Broderick and Jordan Sien

Jordan Sien struggled to have a relationship with her older brother. When they were young, she didn’t know how to talk to him. But now that they’re both adults, he’s the inspiration for the CU Denver student’s career aspirations.

Sien’s brother has autism, and with her special education major, she wants to help students like him.

Jordan Sien and her brother
Jordan Sien and her brother

“We need to set kids like my brother up for adulthood,” said Sien, who plans to graduate in December from CU Denver’s School of Education & Human Development (SEHD).

Sharing a love

As Sien and her brother grew older, she learned how to be more patient when talking to him and how to connect with him through things they both love, like music. A Maryland native, she first fell in love with Colorado during a show at Red Rocks Amphitheatre, and her brother can “play the drums like he’s in AC/DC.”

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When she was in high school, Sien struggled with selecting a career path because of her own learning disability.

“I can’t do simple addition in my head,” she said, “and all the careers I was interested in required me to be good at math.”

Then, she realized she was good at working with her brother. She began participating in a teacher academy program and got internships with students with special needs.

“Teaching came very naturally to me, and I realized this is exactly what I’m supposed to be doing,” she said.

Teaching with perspective

Sien just completed a practicum at Carmody Middle School in Jefferson County, and this fall, she has an internship at Arvada High School.

“It’s been a really rich experience,” she said of being a student in SEHD’s Special Education program. “I like the fact that there’s a diverse population, both in the student body and the population that I teach. And the professors are so supportive and contribute so much to the educator that you become.”

Jordan Sien and her brother as adults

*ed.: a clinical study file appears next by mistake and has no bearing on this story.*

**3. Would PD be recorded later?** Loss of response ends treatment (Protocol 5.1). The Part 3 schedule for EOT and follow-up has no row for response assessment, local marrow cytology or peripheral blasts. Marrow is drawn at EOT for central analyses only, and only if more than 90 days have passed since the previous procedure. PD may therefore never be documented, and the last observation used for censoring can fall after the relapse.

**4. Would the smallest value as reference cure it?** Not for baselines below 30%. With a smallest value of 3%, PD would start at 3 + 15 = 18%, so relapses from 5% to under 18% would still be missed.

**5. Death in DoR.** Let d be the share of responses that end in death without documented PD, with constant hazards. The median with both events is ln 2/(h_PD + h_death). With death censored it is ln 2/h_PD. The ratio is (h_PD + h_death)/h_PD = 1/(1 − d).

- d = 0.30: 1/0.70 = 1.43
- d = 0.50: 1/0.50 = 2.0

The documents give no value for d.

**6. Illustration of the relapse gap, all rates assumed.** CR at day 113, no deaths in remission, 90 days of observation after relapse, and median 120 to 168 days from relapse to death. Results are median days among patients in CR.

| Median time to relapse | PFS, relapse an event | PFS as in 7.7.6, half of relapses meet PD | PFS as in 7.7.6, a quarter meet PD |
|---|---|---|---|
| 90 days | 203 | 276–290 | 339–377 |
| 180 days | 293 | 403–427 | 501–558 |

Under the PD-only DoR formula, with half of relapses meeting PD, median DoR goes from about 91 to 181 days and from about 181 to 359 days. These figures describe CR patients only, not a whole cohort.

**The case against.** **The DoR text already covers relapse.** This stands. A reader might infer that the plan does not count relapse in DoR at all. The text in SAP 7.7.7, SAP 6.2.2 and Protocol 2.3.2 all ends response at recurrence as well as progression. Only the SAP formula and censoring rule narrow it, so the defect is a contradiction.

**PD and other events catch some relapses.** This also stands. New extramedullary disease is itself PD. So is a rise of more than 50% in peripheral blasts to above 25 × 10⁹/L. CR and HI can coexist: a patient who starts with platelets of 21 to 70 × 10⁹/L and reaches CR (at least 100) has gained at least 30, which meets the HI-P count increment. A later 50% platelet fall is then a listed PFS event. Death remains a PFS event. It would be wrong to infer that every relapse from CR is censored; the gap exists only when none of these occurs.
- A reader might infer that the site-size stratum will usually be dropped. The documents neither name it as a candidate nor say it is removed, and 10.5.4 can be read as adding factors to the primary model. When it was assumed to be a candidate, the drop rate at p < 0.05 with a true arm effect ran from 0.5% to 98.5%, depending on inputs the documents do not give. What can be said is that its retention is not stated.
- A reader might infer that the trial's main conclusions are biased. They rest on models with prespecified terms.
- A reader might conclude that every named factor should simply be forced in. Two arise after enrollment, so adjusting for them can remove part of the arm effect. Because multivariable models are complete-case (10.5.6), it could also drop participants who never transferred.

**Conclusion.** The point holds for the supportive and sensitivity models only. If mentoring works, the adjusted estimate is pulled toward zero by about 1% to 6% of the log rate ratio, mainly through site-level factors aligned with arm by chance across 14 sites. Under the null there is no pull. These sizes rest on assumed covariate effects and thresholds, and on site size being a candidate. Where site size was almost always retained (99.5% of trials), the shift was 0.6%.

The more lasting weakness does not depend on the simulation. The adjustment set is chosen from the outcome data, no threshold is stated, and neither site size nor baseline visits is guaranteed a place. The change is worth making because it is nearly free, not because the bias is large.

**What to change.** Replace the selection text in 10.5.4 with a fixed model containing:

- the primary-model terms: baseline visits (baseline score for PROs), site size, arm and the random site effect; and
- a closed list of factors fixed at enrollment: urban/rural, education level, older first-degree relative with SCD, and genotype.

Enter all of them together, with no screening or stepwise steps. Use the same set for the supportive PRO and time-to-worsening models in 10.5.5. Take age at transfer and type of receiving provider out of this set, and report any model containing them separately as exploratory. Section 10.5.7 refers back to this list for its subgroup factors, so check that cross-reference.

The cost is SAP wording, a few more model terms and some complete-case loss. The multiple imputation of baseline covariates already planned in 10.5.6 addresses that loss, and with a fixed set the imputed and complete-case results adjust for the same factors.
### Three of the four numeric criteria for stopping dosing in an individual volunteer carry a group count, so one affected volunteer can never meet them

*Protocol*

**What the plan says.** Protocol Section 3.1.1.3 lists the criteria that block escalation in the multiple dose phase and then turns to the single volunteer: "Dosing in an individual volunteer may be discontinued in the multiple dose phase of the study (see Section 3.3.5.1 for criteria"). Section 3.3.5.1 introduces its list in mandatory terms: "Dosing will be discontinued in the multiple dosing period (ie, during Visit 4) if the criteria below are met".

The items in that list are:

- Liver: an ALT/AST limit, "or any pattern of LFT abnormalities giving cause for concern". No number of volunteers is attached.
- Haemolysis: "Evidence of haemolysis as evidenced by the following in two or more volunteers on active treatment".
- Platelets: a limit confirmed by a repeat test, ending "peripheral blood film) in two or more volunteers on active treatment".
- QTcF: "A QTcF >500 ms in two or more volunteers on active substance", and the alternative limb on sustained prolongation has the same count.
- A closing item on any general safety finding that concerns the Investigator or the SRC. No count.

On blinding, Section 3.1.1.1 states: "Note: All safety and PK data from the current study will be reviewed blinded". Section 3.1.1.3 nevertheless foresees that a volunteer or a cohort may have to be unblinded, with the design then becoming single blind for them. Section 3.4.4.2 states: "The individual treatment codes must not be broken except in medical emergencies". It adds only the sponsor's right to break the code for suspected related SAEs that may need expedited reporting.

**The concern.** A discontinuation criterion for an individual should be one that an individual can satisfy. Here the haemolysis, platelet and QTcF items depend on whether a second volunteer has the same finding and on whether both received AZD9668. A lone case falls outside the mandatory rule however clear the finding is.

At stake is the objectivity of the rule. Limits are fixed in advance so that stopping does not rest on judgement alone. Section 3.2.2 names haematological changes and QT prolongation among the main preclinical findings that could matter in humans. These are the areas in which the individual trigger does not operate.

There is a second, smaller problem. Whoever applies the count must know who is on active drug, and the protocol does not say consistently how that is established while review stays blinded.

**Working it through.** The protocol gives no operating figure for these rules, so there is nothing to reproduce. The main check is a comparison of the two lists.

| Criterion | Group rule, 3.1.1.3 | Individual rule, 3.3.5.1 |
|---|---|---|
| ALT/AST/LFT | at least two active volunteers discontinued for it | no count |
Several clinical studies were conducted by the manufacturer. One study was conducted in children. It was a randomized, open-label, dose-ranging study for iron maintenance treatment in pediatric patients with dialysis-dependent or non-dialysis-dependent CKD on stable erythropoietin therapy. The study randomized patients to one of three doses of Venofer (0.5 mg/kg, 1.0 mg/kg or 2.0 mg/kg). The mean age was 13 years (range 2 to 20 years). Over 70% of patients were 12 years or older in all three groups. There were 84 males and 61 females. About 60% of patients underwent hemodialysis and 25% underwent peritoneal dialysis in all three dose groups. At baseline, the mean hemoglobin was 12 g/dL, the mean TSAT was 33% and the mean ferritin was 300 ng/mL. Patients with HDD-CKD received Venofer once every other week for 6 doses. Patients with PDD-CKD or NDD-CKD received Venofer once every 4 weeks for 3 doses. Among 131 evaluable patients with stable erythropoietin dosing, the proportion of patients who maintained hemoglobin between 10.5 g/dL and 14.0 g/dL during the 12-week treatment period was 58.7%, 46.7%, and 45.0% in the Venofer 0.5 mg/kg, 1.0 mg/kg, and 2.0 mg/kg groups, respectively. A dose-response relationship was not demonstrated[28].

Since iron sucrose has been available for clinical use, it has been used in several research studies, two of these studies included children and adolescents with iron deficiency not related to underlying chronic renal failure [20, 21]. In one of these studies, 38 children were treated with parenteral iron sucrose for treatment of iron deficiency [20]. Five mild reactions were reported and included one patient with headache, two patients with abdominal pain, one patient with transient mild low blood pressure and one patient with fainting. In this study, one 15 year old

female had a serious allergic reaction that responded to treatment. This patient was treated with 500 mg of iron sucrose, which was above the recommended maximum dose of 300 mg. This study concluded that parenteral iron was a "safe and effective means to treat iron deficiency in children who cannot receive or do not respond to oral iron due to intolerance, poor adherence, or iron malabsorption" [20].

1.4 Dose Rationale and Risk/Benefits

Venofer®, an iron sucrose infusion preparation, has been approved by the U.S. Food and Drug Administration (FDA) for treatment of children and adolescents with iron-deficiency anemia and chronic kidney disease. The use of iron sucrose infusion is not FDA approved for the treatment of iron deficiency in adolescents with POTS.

Jordan Sien and her brother as adults

Much of her work has focused on helping students plan for life and a career after graduation—the type of transition support that her brother never received.

“My brother has regressed in some ways and is nearer to the nonverbal end of the spectrum now,” she said. “Watching him go through that put things in perspective of what I can do for other kids.”

Setting big goals

Sien has dreams of starting a summer camp for kids with autism. She envisions the camp offering horse therapy, water therapy, hyperbaric oxygen and, most importantly, scholarships for 20 percent of campers. She has already thought through how she’ll make the camp a reality through nonprofit grant funding, and she has built a professional foundation for herself through CU Denver’s Student Council for Exceptional Children.

“It’s a big goal,” said Sien, who is working this summer as a counselor at a kids adventure and wildlife camp in Highlands Ranch. “But without big goals, how are you going to get anywhere?”

And that’s not even her biggest goal.

“My end-all, be-all goal is to change the perception of kids with special needs,” she said. “People feel like they can’t do things, but if you give them a chance to conquer their world, I guarantee you they can do it.”

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